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Why ME/CFS is NOT an appropriate name

Discussion in 'General ME/CFS Discussion' started by Sammy1, Jun 20, 2013.

  1. Sammy1

    Sammy1

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    I had some thoughts about this recently that I want to share.

    Lets take on ME first. First of all, as many have mentioned before, it's very difficult to pronounce and remember the name Myalgic Encephalomyelitis. This make ME a very stupid choice since cognition difficulties is one symptom of this illness.

    Second of all, Myalgia, or muscle pain, is a symptom of many diseases and disorders so it's not specific enough. In addition, Myalgic Encephalomyelitis is often defined as inflammation of the central nervous system. Is there conclusive scientific evidence for this regarding ME/CFS? Last time I checked the cause of ME/CFS was still unknown. I'm diagnosed with ME/CFS and no doctor has told me that I have an inflammation of the central nervous system.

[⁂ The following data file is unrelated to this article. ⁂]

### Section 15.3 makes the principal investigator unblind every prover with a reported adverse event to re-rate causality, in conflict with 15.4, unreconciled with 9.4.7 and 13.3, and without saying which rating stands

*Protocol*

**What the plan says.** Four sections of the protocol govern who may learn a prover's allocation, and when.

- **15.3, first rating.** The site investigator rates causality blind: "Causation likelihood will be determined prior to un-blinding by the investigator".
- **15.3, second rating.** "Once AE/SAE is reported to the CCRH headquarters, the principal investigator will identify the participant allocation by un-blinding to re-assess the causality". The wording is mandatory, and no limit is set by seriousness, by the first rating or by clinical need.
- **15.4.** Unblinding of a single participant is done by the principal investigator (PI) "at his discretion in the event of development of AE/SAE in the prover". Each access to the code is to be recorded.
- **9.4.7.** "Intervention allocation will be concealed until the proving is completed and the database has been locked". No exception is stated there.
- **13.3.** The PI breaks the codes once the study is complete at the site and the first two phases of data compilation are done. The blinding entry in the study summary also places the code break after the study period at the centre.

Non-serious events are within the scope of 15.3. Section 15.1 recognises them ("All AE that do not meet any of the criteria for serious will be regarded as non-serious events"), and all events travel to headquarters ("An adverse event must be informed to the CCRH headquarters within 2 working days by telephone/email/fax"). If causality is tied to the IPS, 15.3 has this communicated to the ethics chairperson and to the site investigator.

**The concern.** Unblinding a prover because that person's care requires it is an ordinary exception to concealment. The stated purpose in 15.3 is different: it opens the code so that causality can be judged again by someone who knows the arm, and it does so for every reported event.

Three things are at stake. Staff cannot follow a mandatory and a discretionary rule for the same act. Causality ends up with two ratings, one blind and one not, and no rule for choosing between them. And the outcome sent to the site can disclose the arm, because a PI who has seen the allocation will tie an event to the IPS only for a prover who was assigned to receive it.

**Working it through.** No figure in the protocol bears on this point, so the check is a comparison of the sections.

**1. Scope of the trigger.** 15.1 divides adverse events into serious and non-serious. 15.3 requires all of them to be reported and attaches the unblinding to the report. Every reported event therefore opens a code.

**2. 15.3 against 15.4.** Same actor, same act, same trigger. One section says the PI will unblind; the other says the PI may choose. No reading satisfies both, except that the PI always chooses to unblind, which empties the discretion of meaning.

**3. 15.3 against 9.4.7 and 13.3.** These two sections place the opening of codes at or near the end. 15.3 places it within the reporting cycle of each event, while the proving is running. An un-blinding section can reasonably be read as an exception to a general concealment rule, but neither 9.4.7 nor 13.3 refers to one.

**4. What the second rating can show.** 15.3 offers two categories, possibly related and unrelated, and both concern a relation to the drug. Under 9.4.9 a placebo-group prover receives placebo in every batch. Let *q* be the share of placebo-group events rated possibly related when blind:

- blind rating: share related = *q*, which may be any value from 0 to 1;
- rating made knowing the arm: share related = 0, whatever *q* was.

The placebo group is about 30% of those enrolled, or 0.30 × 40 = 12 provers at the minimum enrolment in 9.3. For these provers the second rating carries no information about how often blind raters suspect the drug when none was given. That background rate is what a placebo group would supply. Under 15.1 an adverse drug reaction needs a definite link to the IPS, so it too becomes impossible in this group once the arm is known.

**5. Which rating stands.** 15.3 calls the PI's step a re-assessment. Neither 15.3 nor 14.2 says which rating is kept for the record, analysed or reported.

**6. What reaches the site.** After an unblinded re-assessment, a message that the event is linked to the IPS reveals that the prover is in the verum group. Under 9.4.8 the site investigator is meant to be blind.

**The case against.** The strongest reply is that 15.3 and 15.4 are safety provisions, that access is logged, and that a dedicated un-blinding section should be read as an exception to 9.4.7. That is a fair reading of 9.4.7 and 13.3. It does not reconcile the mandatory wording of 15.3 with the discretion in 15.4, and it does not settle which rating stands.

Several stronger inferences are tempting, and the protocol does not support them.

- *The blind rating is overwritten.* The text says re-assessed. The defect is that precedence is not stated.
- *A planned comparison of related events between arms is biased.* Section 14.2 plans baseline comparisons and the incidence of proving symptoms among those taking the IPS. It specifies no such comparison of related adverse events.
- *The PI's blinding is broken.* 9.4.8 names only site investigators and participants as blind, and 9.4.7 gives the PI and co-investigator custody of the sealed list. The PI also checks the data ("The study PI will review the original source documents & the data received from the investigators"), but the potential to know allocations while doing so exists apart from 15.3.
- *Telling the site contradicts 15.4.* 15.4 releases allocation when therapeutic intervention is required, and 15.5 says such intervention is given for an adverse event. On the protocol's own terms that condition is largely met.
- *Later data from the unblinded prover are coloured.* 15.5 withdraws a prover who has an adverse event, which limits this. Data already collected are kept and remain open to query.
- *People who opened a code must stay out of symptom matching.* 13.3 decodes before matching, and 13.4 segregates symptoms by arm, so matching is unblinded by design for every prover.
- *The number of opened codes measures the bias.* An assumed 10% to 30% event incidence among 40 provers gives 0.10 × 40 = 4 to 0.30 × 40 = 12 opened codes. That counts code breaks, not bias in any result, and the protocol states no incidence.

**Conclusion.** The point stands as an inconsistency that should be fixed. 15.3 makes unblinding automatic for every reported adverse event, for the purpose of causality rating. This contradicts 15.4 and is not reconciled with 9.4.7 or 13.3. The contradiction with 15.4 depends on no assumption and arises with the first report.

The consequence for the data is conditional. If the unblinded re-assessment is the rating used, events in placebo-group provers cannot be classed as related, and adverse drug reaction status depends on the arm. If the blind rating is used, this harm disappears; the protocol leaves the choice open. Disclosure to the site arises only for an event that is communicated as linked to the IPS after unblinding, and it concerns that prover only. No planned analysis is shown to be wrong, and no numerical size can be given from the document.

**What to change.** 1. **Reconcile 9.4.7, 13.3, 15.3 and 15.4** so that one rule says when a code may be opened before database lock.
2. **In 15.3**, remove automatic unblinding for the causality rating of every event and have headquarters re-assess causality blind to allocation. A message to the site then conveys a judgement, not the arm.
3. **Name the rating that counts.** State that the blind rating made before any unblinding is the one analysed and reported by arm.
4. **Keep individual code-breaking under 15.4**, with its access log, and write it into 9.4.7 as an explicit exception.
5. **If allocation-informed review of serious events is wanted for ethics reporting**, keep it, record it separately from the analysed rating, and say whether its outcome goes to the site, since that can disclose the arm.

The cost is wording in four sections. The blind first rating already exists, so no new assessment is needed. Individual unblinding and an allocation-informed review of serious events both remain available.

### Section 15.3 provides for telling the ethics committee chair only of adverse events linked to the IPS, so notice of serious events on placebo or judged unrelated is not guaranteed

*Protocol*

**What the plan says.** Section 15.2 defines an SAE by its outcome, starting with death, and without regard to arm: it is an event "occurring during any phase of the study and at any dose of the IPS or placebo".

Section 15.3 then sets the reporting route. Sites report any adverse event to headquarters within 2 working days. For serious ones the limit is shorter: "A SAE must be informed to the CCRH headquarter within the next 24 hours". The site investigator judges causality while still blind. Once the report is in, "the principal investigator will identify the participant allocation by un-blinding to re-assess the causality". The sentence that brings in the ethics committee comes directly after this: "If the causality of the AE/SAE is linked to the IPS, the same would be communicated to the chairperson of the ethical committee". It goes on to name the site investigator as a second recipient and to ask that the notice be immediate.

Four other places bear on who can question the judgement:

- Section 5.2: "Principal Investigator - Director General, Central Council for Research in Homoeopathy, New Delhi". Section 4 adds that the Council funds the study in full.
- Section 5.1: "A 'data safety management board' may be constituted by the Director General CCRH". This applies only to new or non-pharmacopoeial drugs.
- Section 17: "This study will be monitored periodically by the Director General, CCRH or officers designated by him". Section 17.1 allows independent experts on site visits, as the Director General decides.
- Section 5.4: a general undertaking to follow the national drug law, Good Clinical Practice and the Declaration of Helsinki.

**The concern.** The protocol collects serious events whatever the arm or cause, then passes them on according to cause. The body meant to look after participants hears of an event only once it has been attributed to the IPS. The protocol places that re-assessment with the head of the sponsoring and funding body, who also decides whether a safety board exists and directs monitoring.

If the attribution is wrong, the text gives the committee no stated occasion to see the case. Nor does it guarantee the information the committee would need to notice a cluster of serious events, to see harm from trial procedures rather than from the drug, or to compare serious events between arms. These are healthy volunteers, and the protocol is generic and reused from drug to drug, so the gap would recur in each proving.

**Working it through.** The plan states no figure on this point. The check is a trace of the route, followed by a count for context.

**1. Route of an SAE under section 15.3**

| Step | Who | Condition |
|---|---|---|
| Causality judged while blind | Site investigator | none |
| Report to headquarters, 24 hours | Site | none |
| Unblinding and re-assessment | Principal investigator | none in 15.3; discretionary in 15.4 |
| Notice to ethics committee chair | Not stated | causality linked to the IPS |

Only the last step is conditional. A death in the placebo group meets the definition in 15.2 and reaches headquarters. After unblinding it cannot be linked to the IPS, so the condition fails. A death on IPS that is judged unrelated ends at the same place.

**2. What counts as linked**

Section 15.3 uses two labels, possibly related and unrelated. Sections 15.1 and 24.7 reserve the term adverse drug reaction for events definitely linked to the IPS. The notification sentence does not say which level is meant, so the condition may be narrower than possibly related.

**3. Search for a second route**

Third of all, ME can easily be confused with the pronoun "me". This is not a big problem but it can be annoying and frustrating in written communication.

    When it comes to CFS I got only one thing to say: CFS is a symptom in many physical and psychological diseases and disorders. So it's a totally wrong name for our illness because it's not specific enough.

    A good name would be a name that is easy to remember and pronounce. A name that don't claim any cause for the illness since the cause is still unknown. To give and example:

    Let's say Dr Redford (fictional name) is an excellent ME/CFS doctor or scientist, a good name would then be:

    Redford Syndrome. Then you link Redford Syndrome with the Canadian criteria and in an instant a lot of confusion would be eradicated.

    I think this type of name would make our situation clearer and cause much less confusion.
    PhoenixDown, taniaaust1 and helen1 like this.
  2. Sammy1

    Sammy1